Researchers have developed a sensor that can detect cortisol, an indicator of many diseases, in sweat.
A team at the Oregon State University College of Engineering (OR, USA) has developed a new device that can be used to detect disease from cortisol levels in sweat. The device can also be engineered to detect other hormones, such as progesterone. Detecting cortisol levels in 8 minutes, this device offers a non-invasive, efficient method for detecting potential markers of adrenal disorders such as Addison’s disease or Cushing’s syndrome.
Cortisol, also known as the stress hormone, is a chemical messenger that helps the body fight infection, stabilize blood pressure and regulate metabolism. This hormone is beneficial for regulating stress in the short term; however, prolonged cortisol production has been linked to an increased risk of depression and heart disease.
“In a healthy individual, cortisol levels rise and fall depending on time throughout the day,” first author Sanjida Yeasmin explained. “They are usually higher in the morning and lower at night – that means if you’re going to effectively monitor cortisol, fast and frequent measurement is needed.”
The most common cortisol tests involve taking blood or urine samples, which require lab equipment and personnel as well as time for both taking the sample and waiting for the results. The current team’s enzyme mimic sensor bypasses these issues.
Scientists have demonstrated that there is some truth behind the long-touted anecdotes that stress can cause the untimely graying of hair.
Inspired by blood–glucose meters readily available at pharmacies for diabetes monitoring, the current team developed an enzyme-coated electrode that can generate an electrical signal when it comes into contact with cortisol. However, this proved challenging as natural enzymes for cortisol detection have a short lifespan and lack stability.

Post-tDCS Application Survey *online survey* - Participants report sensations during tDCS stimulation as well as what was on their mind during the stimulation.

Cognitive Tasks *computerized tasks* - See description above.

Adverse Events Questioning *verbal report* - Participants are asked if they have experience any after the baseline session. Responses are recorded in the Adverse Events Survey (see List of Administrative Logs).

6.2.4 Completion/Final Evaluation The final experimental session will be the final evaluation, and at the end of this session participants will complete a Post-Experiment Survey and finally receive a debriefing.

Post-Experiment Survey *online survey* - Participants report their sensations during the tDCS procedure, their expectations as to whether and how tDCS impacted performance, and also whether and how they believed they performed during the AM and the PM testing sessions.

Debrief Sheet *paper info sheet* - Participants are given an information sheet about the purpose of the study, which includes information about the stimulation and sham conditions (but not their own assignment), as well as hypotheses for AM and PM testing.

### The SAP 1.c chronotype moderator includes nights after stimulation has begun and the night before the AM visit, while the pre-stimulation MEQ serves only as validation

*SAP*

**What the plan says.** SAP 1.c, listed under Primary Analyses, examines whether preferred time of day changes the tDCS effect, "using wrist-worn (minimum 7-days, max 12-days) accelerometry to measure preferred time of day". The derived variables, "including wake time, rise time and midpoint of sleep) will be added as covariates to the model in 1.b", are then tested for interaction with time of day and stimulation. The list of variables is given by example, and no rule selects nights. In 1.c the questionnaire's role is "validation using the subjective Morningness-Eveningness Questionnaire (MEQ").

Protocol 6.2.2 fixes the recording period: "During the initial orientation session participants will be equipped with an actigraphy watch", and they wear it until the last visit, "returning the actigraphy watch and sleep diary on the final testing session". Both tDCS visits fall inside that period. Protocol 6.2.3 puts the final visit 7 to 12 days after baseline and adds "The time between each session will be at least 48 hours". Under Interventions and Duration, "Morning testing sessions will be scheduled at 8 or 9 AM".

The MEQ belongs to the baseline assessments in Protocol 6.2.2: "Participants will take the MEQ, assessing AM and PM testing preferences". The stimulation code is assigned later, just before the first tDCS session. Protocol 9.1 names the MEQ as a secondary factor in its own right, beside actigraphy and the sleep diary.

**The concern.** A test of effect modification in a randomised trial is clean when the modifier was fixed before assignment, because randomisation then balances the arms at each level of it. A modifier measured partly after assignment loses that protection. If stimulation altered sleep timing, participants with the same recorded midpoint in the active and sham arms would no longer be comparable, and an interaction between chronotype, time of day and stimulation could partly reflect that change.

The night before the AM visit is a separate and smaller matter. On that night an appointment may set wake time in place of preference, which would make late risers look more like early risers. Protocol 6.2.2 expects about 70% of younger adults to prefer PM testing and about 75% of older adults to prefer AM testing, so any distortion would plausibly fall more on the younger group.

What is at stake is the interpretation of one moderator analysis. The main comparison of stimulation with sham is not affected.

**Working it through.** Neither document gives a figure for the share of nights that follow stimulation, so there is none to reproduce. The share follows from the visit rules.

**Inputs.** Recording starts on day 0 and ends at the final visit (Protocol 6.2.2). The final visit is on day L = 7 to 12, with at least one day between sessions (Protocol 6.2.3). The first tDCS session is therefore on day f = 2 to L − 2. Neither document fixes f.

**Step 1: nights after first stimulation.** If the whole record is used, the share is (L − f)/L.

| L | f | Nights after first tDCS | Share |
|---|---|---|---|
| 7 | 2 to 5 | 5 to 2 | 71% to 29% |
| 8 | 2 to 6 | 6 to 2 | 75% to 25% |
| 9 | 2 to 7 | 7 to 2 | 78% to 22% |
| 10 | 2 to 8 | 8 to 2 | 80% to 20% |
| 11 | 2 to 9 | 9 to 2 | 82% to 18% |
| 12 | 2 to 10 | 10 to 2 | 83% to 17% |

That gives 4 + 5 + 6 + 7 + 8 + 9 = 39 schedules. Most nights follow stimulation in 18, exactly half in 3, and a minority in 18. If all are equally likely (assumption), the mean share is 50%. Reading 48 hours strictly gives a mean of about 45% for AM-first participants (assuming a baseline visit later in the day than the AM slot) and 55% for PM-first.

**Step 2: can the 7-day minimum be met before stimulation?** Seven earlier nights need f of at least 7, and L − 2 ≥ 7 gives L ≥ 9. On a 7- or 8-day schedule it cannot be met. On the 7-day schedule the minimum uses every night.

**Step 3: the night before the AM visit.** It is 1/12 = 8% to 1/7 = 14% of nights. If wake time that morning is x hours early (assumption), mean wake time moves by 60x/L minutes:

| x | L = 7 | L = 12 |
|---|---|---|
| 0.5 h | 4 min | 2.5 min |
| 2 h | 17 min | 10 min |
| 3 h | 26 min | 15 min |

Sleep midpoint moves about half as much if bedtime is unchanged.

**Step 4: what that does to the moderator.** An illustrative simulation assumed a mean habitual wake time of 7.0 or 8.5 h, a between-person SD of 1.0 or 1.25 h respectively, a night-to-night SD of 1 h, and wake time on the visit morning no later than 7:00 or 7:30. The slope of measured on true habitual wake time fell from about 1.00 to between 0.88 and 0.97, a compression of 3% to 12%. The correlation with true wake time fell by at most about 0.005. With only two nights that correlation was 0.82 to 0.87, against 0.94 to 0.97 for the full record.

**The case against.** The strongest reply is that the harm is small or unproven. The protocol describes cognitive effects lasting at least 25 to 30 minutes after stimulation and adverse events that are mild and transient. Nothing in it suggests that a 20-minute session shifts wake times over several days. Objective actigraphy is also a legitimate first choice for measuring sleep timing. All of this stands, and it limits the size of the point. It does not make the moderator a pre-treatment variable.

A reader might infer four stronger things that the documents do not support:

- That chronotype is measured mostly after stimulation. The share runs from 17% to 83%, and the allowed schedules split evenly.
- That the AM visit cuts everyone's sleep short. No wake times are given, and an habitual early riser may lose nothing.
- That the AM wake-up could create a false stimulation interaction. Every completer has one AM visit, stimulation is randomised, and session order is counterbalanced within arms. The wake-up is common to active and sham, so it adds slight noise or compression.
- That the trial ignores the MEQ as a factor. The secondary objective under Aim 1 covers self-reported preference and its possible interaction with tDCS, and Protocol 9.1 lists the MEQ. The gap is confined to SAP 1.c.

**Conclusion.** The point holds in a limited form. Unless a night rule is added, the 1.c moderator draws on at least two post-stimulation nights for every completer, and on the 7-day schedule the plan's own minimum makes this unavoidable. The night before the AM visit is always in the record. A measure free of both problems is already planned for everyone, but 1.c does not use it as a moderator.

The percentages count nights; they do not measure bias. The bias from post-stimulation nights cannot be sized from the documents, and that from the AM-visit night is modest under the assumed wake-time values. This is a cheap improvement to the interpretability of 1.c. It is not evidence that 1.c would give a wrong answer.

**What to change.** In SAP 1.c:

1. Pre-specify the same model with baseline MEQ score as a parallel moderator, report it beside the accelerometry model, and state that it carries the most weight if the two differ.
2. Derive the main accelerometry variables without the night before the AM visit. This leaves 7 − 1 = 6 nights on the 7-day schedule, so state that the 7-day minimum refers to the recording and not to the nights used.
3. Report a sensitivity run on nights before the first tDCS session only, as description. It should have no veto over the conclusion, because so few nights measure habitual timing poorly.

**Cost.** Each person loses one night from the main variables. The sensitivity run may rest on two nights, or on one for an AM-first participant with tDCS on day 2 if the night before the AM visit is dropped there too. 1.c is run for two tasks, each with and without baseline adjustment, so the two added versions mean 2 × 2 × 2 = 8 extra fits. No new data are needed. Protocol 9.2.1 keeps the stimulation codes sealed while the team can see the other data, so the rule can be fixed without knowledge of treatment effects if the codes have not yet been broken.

To resolve this issue, senior author Larry Cheng and first author Sanjida Yeasmin created an artificial, stable and highly sensitive enzyme mimic that was able to detect cortisol. The enzyme is made of a specialized polymer with spaces that fit cortisol molecules only. When cortisol comes into contact with the enzyme, an electrical signal can be detected; measuring these signals enables the user to determine the amount of cortisol excreted in the individual’s sweat.
“This sensor is natural enzyme free, label free and redox-signaling-probe free,” reported Yeasmin. “It is a robust and integrated sensor that can be applied for point-of-care applications – like at someone’s bedside, outside a lab setting – and even for wearable applications. Our new sensor is more sensitive and selective than most reported sensors and, therefore, more reliable for stress hormone monitoring.”
The next step is to develop a wearable version of the cortisol sensor for continuous health monitoring. As previously mentioned, the device also has the potential to detect alternative hormones implicated in other diseases and may one day offer an efficient, cost-effective diagnostic test for a range of diseases.
The post Perspire to inquire: detecting disease from cortisol levels in sweat appeared first on BioTechniques.
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